Baseline characteristics are shown in tables 1 and 2. Mean age was 59 years (range 28–86 years) and 73% of the patients were male. The indication for PTCA was unstable angina in 41% and acute myocardial infarction in 6%. Diabetes mellitus was present in 97 patients (10%). Three hundred and ninety one patients (39%) had a prior myocardial infarction. Previous CABG had been performed in 160 patients (16%) and prior PTCA in 247 patients (25%). Most patients (54%) had one vessel disease. Bailout stenting (acute or threatened vessel closure) occurred in 27% of the patients. The majority of the stents used were Palmaz-Schatz (32%), Wallstent (24%), NIR stent (18%), and AVE stent (8%). A total of 10 other stent types were used in the remaining 18%. Saphenous vein graft stenting was predominantly performed using the Wallstent (82%). The mean length of implanted stents was 32.7 (19) mm and the maximal balloon diameter used after stenting was 3.6 (0.8) mm.
Table 3 outlines the clinical outcomes in-hospital and long term. Fifteen patients died during the periprocedural in-hospital period (three patients indicated for acute myocardial infarction, seven patients for unstable angina, and five patients for stable angina), yielding a mortality of 1.5%. Forty nine patients (4.9%) underwent a CABG during the same hospitalisation, of which 21 were truly emergent (directly from the catheterisation laboratory). From 1994 to 1996 this incidence fluctuated around 1.3% per year (fig 2). Fifty five patients (5.5%) underwent repeat angioplasty during the same hospital admission (35 patients in the anticoagulant era and 18 patients in the ticlopidine era). Acute myocardial infarcts occurred in 68 patients (6.8%) and subacute thrombosis occurred in 30 patients (16 patients in the anticoagulant era and 14 patients in the ticlopidine era). Major bleeding complications occurred in 36 patients necessitating blood transfusion (3.6%) or vascular surgery (2.7%). The median hospital stay for the whole study population was four days. Our study group included 53 patients (5%) who underwent a stent implantation for evolving acute myocardial infarction and 52 patients (5%) in whom the procedure was an angiographic failure.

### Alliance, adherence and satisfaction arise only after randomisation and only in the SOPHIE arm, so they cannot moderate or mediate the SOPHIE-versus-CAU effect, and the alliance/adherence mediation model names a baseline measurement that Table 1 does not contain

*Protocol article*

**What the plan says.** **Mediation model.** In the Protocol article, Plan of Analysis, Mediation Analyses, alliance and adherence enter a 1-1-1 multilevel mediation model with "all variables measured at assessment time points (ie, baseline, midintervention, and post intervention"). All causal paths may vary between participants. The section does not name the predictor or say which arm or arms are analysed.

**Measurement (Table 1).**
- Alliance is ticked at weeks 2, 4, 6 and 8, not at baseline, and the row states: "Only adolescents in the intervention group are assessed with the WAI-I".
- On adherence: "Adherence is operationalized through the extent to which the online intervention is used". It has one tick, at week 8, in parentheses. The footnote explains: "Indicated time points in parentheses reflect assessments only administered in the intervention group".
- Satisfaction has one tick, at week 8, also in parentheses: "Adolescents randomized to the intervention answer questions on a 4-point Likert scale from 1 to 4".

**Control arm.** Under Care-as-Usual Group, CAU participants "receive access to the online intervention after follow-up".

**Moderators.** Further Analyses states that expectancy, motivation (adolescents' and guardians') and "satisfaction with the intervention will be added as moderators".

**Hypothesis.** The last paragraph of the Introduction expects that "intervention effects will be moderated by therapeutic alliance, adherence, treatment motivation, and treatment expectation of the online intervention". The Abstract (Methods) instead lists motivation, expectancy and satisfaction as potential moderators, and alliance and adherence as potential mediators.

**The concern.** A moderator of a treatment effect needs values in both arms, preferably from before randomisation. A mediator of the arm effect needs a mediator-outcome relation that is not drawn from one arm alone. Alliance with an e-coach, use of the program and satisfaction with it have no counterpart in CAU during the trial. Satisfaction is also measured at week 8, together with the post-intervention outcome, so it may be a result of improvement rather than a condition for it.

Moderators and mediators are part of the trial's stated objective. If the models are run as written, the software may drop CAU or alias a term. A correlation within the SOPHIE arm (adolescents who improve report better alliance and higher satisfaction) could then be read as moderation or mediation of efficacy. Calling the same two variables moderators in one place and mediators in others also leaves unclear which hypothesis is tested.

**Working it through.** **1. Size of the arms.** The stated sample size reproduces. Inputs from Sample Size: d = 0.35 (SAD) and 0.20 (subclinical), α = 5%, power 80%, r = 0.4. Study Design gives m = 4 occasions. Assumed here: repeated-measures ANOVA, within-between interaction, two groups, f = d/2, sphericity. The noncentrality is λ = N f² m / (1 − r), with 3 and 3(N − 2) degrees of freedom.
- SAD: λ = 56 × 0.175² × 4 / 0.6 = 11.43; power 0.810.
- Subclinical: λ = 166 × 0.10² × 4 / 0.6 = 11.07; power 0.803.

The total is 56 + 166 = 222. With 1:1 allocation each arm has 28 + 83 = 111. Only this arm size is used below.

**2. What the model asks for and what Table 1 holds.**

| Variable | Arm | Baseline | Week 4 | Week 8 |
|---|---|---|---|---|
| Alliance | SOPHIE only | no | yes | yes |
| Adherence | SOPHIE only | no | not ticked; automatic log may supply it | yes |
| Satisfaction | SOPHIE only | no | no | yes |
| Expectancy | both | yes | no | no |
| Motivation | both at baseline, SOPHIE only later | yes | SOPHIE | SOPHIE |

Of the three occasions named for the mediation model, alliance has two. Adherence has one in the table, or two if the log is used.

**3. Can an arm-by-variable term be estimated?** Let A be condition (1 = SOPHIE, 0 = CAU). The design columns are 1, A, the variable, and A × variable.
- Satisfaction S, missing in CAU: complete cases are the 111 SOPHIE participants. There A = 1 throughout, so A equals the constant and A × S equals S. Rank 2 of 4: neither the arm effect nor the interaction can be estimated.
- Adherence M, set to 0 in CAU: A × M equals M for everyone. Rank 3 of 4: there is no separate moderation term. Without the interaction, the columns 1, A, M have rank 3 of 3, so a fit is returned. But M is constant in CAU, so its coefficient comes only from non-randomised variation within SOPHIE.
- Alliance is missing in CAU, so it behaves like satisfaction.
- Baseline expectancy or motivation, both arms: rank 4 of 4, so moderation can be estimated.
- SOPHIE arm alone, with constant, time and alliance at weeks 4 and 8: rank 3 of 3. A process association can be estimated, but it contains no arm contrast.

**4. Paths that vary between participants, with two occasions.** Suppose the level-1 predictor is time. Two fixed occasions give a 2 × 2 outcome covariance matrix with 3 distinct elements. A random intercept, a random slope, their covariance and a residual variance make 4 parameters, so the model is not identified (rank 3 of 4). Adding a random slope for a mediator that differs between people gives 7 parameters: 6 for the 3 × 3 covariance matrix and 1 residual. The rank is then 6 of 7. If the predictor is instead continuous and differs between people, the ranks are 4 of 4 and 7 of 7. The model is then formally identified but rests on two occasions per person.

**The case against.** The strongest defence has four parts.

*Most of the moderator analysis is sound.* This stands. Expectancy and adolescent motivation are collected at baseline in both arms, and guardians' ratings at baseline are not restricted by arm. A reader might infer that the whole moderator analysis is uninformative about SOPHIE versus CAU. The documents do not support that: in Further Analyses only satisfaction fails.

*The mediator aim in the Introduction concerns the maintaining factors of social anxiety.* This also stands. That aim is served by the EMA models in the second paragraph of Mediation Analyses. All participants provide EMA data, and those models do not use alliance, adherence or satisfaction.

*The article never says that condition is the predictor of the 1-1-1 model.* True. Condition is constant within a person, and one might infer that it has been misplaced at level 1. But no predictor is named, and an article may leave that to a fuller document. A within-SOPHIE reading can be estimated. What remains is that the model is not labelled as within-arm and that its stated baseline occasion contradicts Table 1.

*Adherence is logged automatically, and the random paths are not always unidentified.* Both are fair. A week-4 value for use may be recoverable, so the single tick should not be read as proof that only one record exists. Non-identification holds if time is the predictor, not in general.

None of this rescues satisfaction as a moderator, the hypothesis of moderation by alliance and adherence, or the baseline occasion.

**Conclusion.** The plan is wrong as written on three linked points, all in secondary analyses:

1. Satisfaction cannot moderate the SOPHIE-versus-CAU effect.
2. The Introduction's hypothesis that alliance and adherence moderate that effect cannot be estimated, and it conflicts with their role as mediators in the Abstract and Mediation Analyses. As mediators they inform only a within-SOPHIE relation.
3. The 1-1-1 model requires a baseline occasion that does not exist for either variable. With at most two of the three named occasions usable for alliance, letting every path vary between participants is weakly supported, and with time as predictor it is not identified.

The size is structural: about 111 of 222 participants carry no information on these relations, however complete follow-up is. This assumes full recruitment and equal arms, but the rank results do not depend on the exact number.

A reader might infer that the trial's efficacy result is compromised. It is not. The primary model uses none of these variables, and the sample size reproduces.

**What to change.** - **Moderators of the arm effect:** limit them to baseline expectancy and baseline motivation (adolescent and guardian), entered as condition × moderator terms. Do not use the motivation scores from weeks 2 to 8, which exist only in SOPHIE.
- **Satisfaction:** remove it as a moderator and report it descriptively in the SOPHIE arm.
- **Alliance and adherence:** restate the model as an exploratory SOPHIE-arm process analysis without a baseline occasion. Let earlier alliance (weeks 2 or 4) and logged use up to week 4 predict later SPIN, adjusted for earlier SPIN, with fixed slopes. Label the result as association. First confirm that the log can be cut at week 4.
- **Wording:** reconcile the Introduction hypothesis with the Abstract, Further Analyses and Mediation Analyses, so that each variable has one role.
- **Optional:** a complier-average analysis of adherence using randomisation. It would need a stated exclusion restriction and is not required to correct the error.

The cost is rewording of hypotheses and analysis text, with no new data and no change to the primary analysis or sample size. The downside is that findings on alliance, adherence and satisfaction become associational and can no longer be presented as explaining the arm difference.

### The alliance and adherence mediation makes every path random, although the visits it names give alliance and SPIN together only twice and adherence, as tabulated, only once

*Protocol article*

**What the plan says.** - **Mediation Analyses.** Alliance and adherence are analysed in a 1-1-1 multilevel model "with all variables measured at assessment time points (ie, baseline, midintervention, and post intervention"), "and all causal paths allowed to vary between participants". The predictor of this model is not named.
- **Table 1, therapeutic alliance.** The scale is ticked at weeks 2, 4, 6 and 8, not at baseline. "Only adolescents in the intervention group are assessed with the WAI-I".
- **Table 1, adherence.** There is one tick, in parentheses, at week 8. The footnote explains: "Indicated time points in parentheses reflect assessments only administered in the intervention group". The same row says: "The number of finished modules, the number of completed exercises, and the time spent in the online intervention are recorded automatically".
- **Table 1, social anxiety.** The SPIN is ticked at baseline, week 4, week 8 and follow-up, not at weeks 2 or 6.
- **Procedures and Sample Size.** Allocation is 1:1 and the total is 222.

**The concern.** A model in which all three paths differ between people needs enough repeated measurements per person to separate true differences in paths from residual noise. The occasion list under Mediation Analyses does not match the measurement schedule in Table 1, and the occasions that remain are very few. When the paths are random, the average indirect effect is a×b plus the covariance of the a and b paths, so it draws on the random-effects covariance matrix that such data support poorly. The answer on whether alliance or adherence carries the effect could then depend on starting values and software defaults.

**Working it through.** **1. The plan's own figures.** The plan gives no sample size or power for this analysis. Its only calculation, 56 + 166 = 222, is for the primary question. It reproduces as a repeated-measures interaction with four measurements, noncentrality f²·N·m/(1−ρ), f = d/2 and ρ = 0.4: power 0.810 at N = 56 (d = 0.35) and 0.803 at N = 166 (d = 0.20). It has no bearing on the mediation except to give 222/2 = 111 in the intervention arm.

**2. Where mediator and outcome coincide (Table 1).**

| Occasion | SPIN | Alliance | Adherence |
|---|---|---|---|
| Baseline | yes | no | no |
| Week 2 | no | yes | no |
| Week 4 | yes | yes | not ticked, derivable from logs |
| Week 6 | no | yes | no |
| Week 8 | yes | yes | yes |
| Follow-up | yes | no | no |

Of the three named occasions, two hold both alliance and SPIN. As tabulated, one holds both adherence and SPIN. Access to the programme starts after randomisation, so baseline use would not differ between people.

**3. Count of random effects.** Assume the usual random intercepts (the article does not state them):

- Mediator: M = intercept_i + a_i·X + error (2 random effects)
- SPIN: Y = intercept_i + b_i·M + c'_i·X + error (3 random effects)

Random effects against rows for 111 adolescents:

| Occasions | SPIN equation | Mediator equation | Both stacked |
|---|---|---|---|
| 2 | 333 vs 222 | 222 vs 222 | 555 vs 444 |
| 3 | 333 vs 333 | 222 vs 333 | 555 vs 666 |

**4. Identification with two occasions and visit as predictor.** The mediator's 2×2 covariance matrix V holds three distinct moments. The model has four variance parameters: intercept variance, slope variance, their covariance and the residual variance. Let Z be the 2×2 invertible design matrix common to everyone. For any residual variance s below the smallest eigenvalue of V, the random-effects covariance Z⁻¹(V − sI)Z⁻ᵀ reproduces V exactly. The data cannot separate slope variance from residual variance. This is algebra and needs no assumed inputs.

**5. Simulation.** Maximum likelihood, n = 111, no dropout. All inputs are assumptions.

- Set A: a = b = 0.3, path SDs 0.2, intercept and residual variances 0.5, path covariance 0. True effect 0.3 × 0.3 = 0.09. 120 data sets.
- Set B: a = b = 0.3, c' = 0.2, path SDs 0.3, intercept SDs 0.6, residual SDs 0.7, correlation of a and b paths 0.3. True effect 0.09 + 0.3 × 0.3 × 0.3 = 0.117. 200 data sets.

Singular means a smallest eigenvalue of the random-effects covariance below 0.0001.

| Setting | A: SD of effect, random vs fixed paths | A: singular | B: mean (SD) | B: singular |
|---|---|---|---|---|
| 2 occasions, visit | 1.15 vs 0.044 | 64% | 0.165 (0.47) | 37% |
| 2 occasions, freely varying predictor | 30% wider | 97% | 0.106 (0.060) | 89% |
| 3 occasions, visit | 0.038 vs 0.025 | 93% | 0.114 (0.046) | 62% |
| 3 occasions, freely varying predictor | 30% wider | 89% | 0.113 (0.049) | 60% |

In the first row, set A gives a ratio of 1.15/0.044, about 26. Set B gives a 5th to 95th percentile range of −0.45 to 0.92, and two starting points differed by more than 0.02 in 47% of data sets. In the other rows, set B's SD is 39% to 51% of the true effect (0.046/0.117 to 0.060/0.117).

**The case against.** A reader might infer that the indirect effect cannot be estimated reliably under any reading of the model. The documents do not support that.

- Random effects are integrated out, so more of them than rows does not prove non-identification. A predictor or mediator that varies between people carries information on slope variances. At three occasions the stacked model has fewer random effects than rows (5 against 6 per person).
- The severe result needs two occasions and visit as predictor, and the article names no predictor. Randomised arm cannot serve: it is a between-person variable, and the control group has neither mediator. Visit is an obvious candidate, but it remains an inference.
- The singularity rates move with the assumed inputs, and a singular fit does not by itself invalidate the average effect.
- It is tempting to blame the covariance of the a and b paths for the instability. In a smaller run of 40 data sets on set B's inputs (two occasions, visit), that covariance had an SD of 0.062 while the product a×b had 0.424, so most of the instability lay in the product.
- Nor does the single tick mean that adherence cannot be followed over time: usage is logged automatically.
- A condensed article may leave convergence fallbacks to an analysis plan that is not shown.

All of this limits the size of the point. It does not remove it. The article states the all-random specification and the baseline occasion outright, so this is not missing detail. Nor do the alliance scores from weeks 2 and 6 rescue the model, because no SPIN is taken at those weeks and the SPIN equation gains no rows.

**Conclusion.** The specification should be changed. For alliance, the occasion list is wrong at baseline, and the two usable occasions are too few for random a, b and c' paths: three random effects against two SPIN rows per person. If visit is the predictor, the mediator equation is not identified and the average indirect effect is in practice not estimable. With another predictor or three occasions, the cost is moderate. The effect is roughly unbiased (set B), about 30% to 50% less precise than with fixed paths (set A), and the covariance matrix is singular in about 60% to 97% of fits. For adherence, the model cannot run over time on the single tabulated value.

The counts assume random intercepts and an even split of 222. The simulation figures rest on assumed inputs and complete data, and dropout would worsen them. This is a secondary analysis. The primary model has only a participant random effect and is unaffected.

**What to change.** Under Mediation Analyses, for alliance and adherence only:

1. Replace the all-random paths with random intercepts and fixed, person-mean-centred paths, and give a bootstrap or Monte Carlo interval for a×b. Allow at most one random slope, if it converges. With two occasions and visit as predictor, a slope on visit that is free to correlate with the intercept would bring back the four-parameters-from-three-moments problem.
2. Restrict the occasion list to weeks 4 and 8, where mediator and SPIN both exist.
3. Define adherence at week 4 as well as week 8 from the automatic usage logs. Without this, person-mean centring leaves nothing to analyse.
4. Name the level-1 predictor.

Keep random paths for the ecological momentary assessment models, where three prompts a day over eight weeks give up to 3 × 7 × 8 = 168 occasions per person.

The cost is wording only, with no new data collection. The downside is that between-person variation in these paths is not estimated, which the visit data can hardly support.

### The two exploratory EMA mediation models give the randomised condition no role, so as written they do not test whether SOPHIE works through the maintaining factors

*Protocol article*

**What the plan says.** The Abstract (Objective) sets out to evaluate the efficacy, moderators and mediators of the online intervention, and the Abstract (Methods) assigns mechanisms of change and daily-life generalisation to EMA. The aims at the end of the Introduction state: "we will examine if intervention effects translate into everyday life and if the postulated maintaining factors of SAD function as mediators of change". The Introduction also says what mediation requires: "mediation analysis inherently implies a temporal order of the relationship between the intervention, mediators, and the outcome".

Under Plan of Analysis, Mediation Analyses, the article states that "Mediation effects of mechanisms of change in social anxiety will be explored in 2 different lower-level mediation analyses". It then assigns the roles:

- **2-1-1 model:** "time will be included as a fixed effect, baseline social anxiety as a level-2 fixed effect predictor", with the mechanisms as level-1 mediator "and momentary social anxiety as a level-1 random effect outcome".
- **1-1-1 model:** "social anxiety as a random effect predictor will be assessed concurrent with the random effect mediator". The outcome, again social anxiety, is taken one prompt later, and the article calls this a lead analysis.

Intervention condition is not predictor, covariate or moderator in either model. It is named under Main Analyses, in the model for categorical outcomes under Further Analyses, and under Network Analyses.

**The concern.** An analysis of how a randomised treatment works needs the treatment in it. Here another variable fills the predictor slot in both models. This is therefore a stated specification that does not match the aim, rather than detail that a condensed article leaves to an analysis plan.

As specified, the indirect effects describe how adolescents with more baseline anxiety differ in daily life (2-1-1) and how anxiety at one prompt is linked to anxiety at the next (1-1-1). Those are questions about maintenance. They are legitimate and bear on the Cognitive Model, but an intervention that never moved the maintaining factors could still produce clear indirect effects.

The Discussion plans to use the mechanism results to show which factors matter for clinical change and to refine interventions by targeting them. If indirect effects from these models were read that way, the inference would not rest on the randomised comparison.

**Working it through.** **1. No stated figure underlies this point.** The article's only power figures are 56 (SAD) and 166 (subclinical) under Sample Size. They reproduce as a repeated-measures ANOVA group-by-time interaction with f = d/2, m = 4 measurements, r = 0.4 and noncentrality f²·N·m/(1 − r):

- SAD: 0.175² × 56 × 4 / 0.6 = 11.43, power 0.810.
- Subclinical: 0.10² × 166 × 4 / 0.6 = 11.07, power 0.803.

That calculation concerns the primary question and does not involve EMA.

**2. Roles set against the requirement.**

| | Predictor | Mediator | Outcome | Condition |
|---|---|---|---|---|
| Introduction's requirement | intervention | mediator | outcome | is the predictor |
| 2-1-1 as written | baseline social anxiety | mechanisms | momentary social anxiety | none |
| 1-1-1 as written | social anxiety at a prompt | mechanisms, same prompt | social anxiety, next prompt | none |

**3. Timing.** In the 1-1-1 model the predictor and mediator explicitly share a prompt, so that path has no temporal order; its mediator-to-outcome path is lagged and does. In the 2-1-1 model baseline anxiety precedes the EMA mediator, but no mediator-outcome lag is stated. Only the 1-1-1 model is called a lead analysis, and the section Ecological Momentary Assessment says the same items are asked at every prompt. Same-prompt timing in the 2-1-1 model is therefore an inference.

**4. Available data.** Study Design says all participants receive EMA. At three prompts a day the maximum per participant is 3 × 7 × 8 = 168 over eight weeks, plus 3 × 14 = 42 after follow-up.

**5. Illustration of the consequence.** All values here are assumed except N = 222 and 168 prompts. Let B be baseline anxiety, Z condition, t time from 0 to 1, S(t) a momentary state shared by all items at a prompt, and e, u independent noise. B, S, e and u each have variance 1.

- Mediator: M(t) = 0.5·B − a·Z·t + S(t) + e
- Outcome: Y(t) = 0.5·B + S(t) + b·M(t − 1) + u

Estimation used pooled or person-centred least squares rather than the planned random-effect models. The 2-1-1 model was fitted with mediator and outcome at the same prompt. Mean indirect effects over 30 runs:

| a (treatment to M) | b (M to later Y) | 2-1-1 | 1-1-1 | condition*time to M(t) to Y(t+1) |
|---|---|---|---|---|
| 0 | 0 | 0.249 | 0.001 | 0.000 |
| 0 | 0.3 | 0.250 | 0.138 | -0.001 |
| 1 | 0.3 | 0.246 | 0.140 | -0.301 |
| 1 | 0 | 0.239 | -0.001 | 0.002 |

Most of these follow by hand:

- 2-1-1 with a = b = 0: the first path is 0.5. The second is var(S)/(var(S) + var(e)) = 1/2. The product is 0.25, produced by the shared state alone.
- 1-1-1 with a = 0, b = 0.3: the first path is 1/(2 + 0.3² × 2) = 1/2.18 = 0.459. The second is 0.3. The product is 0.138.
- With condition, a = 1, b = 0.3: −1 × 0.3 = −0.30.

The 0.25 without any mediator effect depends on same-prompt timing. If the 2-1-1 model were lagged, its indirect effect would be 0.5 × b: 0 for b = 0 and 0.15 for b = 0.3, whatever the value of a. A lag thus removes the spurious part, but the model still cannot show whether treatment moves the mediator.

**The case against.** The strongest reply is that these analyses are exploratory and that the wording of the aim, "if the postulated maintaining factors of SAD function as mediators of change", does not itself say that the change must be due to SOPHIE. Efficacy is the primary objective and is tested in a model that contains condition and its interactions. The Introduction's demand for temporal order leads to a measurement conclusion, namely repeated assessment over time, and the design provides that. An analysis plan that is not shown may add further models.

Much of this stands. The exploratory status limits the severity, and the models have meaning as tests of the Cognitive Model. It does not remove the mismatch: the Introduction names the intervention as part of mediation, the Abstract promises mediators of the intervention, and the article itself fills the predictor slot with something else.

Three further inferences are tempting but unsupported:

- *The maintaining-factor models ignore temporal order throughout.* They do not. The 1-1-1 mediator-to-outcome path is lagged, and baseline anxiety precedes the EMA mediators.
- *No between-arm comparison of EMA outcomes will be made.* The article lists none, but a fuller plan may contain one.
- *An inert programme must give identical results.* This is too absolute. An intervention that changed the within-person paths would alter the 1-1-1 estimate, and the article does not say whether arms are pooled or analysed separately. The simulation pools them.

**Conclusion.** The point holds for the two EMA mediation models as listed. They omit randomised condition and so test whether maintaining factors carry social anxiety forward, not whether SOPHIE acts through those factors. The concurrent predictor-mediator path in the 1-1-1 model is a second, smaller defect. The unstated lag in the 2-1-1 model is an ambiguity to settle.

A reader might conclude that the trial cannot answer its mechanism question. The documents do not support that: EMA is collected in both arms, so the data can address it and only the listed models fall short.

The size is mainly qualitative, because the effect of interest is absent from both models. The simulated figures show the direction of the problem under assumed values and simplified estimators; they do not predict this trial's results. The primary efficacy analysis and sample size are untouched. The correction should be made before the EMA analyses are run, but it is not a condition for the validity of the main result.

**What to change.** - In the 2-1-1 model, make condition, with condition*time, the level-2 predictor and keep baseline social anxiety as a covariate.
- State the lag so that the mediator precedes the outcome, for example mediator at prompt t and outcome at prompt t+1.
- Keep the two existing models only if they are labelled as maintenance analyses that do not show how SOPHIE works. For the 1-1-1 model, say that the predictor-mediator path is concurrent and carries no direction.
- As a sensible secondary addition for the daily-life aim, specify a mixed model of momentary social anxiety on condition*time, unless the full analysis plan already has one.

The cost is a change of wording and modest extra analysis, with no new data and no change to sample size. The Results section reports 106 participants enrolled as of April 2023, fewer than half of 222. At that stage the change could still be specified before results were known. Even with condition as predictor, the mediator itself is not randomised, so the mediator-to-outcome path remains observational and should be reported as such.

During the 11 year late follow up a total of 67 patients (6.7%) died, 60 patients (6%) had a myocardial infarction, 82 patients (8%) underwent CABG, and a repeat angioplasty procedure was performed in 171 patients (17%). Of the 50 patients (5%) who underwent a repeat stent implantation, in 30 they were performed in the same vessel.
Routine follow up angiography was performed in 630 patients (63%). At baseline significant one vessel disease had been reported in 477 of these patients (76%), and this was decreased to 251 patients (40%) at follow up; 250 patients (40%) had no significant coronary lesions at follow up. An increase in vessel disease was reported in 12% of patients at follow up. Of the total of 303 patients who underwent any repeat revascularisation after the index procedure, a target lesion revascularisation was performed in 198 patients (65%) and a target vessel revascularisation was performed in a further 96 patients (32%). Eighty five patients (28%) underwent revascularisation in a new vessel.
Survival and event free survival (freedom from death, myocardial infarction, and revascularisation) curves are shown in fig 3. By Kaplan-Meier estimates, at six months, one year, three years, and five years the cumulative survival rates were 97%, 95%, 91%, and 86%, respectively, and the associated event free survival rates were 72%, 63%, 55%, and 48%, respectively.
Multivariable analysis could be performed in 876 patients with complete data. Independent predictors of mortality (table 4) were ejection fraction < 50% (relative risk (RR) 4.1), diabetes (RR 2.9), multivessel disease (RR 3.0), unstable angina (RR 1.9), saphenous vein graft implantation (RR 2.1), and female sex (RR 1.73). Ejection fraction (RR 2.3), multivessel disease (RR 1.5), use of anticoagulants (versus ticlopidine and aspirin) (RR 2.0), unstable angina (RR 1.4), and diabetes (RR 1.6) were independent predictors of death or myocardial infarction. Predictors of any MACE were multivessel stenting (RR 2.0), implantation in saphenous bypass graft (RR 1.6), diabetes (RR 1.5), anticoagulant treatment (versus ticlopidine and aspirin) (RR 1.5), bailout stenting (RR 1.5), multivessel disease (RR 1.4), and multiple stent implantation (RR 1.4). Predictors of early occurrence of a major cardiac event were use of anticoagulants (RR 3.1), bailout stenting (RR 2.5), use of the largest balloon diameter < 3 mm (RR 2.5), and multiple stent implantation (RR 1.5). Use of anticoagulants (RR 1.4), diabetes (RR 2.0), multivessel disease (RR 1.5), bypass graft stenting (RR 1.5), use of multiple stents (RR 1.9), and prior intervention (RR 1.5) were predictors of a late event (> 6 months). The type of stent was of no predictive value of mortality or any MACE.
Figure 4 shows significantly better survival for native coronary artery stenting versus saphenous vein grafting (96%v 92% at one year (p = 0.3) and 92%v 67% at five years (p < 0.0001)). Event free survival was 69% v 49% at one year (p < 0.001) and 57% v 25% at five years (p < 0.0001)).